5.3.4 [expr.new] of the C++11 Feb draft gives the example:

new(2,f) T[5] results in a call of operator new[](sizeof(T)*5+y,2,f).

Here, x and y are non-negative unspecified values representing array allocation overhead; the result of the new-expression will be offset by this amount from the value returned by operator new[]. This overhead may be applied in all array new-expressions, including those referencing the library function operator new[](std::size_t, void*) and other placement allocation functions. The amount of overhead may vary from one invocation of new to another. —end example ]

Now take the following example code:

void* buffer = malloc(sizeof(std::string) * 10);
std::string* p = ::new (buffer) std::string[10];

According to the above quote, the second line new (buffer) std::string[10] will internally call operator new[](sizeof(std::string) * 10 + y, buffer) (before constructing the individual std::string objects). The problem is that if y > 0, the pre-allocated buffer will be too small!

So how do I know how much memory to pre-allocate when using array placement-new?

void* buffer = malloc(sizeof(std::string) * 10 + how_much_additional_space);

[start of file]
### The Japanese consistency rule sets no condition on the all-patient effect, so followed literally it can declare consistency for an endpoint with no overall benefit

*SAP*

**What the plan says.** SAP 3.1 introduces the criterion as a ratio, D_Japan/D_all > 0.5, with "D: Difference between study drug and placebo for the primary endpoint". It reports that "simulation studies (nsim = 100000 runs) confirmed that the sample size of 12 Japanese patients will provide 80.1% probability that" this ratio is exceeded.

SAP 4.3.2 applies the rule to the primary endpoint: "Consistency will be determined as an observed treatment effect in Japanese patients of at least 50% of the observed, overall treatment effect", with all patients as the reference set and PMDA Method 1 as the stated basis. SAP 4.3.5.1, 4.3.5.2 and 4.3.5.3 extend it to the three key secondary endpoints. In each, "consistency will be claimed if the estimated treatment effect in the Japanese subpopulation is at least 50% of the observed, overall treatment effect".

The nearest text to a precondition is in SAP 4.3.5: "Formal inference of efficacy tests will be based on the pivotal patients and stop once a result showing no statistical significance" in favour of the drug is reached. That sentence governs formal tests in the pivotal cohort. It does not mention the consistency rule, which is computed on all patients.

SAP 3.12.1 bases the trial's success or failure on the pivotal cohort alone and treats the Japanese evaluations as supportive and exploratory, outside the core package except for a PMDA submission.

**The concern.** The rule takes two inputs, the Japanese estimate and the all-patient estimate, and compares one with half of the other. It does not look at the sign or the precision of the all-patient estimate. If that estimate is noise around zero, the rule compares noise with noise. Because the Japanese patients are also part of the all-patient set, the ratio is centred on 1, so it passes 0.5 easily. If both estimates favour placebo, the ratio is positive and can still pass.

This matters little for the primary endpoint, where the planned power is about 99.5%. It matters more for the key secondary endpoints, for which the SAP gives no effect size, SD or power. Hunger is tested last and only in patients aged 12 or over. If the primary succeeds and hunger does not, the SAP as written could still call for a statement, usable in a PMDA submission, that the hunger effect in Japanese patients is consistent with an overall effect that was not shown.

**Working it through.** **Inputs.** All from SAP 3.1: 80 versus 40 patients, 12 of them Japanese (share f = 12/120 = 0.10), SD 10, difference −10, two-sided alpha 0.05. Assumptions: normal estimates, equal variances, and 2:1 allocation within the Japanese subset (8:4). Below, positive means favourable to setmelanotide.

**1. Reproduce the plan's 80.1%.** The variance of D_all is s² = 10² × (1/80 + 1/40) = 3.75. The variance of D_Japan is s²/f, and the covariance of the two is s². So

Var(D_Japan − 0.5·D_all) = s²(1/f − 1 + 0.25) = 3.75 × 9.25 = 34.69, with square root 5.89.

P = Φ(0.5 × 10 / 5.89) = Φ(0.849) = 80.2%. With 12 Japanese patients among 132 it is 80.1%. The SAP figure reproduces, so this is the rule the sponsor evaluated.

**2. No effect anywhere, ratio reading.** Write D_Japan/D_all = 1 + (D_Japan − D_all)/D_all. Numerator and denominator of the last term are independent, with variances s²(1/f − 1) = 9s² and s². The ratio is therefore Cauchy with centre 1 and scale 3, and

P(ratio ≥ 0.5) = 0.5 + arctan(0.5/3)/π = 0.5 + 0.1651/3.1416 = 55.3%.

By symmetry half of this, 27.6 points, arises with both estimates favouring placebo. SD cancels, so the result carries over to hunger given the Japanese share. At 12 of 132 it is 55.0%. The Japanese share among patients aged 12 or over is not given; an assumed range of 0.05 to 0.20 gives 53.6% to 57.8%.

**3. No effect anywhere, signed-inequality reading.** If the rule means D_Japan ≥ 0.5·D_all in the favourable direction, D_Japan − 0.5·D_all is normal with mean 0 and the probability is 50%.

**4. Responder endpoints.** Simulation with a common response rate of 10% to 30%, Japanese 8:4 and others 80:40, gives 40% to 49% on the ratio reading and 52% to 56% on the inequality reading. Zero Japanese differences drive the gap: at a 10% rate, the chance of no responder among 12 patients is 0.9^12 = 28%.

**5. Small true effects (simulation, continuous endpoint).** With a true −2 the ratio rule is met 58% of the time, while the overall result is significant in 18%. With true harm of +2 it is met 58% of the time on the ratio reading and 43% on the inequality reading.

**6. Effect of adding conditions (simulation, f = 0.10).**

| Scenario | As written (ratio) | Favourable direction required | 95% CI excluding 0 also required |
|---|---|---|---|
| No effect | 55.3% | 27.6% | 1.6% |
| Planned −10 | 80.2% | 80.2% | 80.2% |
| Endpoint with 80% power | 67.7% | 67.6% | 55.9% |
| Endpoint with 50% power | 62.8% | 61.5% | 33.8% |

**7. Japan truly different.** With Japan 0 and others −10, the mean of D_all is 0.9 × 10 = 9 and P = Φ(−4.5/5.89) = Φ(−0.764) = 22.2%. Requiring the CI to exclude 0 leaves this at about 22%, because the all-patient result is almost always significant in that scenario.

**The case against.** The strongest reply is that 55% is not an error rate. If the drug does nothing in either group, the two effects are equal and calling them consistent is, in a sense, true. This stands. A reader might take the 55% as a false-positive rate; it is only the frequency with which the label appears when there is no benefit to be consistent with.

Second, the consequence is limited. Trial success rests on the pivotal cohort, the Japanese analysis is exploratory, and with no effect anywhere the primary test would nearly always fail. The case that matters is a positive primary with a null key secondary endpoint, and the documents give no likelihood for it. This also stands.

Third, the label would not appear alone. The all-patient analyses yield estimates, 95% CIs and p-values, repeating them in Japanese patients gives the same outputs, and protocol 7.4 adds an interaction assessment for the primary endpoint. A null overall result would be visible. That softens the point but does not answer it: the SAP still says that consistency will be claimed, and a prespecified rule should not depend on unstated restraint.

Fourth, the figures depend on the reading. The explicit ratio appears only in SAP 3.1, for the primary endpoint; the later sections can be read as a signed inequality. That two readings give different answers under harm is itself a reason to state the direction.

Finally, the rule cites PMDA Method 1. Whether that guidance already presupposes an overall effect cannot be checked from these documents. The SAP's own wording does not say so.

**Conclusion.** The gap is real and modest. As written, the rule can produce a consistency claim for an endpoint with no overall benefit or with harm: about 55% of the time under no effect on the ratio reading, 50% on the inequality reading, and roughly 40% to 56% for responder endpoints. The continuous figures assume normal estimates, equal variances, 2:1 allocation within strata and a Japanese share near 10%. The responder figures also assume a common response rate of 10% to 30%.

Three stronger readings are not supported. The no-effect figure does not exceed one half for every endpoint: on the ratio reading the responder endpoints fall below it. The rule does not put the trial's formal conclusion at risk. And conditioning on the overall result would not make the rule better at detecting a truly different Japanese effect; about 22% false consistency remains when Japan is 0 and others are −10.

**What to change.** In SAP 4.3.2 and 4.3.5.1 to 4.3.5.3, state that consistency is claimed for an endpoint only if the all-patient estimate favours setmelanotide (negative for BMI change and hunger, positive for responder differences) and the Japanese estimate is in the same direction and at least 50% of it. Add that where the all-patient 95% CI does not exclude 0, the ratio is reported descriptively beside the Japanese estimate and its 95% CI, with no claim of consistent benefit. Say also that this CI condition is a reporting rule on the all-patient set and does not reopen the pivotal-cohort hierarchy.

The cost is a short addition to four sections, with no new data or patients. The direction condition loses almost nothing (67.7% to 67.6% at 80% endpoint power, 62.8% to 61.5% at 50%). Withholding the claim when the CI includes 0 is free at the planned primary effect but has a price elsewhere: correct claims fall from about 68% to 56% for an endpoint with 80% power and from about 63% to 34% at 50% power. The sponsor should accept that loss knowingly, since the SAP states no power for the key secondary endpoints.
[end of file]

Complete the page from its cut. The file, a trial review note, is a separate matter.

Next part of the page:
std::string* p = ::new (buffer) std::string[10];

Or does the standard somewhere guarantee that y == 0 in this case? Again, the quote says:

This overhead may be applied in all array new-expressions, including those referencing the library function operator new[](std::size_t, void*) and other placement allocation functions.

  • 3
    I don't think you can know that at all. I think placement new was always rather thought of like a tool to use your own memory manager, than something allowing you to pre-allocate memory. Anyway, why don't you simply loop through array with regular new? I don't think it will influence performancee much because placement new is basically a no-op, and constructors for all objects in array have to be called separately anyway.
    – j_kubik
    Jan 4, 2012 at 1:01
  • 3
    @j_kubik that's not as simple as it looks! If one of the constructors throws midway through the loop you have to clean up the objects you already constructed, something array-new forms do for you. But everything seems to indicate placement-array-new cannot be safely used. Jan 4, 2012 at 1:07
  • 2
    @FredOverflow: Thanks a ton for clarifying the question. Jan 4, 2012 at 1:09
  • 1